The most stirring, imaginative, tightly plotted, and politically engaged cop movie in years is also Disney’s newest animated film. Zootopia is among their best work: a spirited and emotional cartoon driven by charm and style, with lovely design and impressive technology put to use for an entirely satisfying story doing double duty as a winning allegory. It’s a most pleasant surprise, single-handedly recovering two tired genres: the anthropomorphic animal comedy and the police thriller. For the former it takes the snark and laziness out of a tired CG family film formula, and for the latter it retrieves the humanity from a collection of clichés. It’s everything family entertainment should be, a widely appealing all-ages crowd-pleaser, inventive and delightful, but unafraid to confront important issues and impart virtuous lessons without becoming condescending or cloying. This is a wonderful movie.
It takes place in a world exactly like ours transmogrified into a society of anthropomorphized animals living in a post-predator/prey utopia. Or so they think. Carnivores and herbivores live side-by-side in relative peace, going about their days like we do, wearing clothes, going to work, staring at smart phones, browsing shops, driving cars, eating out, listening to pop music, and so on. (I assume they’re all vegan.) We meet Judy Hopps (Ginnifer Goodwin, chipper and loveably bubbly) a brave, energetic, and optimistic young bunny who moves to the big city with dreams of becoming a police officer, despite prejudice against her meek and agrarian species. She’d be the first rabbit officer in Zootopia’s history. She’s excited to dream big and try hard no matter what, kissing her sweet farmer folks (Bonnie Hunt and Don Lake) goodbye and heading to a bustling metropolis like something out of a Richard Scarry tableau. Once there, she’s disappointed to be stuck patrolling parking meters while the bigger, scarier animals – elephants, bears, rhinos – get to do the important work. It’s a world full of bias and discrimination, and it’s allowed to hurt, and frustrate.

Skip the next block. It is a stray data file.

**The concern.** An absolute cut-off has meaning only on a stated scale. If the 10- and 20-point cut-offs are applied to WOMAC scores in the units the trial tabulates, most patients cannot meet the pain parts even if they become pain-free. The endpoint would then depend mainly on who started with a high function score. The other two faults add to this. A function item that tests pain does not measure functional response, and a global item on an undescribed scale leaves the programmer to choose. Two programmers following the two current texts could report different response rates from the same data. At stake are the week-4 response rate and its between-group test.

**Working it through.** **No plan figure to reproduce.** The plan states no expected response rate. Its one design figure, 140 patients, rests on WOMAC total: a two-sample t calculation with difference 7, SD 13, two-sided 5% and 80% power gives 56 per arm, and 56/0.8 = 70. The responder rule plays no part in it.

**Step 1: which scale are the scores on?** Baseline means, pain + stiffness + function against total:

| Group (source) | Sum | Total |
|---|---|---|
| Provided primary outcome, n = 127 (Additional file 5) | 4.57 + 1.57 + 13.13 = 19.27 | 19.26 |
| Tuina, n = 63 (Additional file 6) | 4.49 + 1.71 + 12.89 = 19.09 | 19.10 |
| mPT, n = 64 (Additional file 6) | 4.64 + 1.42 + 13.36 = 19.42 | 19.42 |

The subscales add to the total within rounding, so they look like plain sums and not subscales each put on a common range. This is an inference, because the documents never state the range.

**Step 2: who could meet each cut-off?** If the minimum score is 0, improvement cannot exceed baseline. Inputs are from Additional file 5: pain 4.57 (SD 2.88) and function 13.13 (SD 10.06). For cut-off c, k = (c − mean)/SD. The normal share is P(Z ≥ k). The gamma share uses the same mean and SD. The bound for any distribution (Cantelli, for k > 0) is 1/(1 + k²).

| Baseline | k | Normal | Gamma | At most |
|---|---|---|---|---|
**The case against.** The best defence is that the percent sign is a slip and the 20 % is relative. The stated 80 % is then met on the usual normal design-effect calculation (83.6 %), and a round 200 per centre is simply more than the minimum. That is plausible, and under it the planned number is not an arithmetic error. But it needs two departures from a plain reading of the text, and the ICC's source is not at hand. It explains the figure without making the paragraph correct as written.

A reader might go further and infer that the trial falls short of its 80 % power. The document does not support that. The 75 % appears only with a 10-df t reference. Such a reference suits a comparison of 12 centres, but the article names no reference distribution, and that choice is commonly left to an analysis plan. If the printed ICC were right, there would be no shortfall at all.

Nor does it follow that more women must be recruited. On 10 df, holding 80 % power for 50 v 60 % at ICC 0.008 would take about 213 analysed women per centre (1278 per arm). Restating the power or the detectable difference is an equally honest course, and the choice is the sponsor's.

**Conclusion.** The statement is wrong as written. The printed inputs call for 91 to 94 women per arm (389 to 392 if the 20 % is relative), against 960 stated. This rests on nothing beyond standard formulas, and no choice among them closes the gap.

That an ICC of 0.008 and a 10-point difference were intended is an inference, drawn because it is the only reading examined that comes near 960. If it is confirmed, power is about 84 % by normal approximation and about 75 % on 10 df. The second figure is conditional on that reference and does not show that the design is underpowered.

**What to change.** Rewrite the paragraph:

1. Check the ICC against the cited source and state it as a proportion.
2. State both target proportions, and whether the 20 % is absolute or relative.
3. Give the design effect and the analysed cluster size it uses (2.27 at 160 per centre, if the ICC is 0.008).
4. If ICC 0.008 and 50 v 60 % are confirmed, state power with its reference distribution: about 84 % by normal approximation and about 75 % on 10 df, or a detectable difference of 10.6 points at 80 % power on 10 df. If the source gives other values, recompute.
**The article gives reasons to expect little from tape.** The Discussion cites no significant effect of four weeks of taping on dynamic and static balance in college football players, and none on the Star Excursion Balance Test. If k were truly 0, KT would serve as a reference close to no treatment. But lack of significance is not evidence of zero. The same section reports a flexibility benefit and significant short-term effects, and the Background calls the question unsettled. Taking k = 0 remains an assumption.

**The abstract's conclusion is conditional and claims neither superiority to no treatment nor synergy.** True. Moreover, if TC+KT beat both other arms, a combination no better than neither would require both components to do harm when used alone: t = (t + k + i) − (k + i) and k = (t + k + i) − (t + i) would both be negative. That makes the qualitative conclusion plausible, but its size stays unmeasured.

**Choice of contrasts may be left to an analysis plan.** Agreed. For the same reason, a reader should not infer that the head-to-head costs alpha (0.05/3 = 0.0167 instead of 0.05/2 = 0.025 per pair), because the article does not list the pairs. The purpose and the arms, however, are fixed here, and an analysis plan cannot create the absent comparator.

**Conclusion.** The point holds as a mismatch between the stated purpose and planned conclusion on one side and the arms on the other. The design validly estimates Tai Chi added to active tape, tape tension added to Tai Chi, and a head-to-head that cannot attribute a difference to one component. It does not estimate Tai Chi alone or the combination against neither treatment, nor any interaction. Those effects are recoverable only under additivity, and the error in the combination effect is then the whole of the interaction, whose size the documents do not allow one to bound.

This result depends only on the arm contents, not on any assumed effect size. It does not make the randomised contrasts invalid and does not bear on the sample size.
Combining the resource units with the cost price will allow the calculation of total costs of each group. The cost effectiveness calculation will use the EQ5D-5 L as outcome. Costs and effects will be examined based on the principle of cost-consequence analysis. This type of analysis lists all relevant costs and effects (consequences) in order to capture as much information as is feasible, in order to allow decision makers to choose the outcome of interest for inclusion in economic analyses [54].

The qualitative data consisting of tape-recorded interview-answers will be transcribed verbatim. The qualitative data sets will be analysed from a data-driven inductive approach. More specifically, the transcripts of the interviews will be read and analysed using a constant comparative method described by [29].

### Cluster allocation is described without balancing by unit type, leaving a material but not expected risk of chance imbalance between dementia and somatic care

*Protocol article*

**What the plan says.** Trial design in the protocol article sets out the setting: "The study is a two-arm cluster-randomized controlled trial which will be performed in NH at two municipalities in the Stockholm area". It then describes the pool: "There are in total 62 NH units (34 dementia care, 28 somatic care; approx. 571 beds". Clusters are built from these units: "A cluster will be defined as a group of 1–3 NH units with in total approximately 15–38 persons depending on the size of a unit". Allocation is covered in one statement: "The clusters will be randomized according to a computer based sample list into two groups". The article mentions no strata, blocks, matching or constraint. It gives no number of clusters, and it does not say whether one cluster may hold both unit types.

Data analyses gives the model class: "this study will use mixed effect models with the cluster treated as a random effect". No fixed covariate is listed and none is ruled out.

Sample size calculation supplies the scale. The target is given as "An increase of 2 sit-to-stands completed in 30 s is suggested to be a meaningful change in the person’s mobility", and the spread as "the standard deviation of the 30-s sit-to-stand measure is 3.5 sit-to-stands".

She gets a lucky break when her literally and figuratively bullheaded boss (Idris Elba), eager to get rid of what he sees as an annoying diversity hire, gives her 48 hours to solve a missing mammal case that’s baffled his veteran officers for weeks. Her only lead: a sly con man fox (Jason Bateman, brash sarcasm barely covering core decency) who may be able to help her navigate the city’s shadier corners. The movie becomes a terrific detective story as the reluctant mismatched partners, with a delightfully prickly rapport, attempt to unravel the mystery plaguing Zootopia. Along the way they pick up clues and informants and encounter a wide range of characters across all social groups, like a zen naturist yak (Tommy Chong), a weaselly criminal (Alan Tudyk), a rodent gangster (Maurice LaMarche), a meek sheep (Jenny Slate), and the commanding lion mayor (J.K. Simmons). The engaging mystery is full of genuine danger, suspense, and surprises. No cartoon violence here; when, say, a panther leaps in rage at our protagonists, slipping on the edge of a cliff, it’s as exciting and involving as any live action thriller.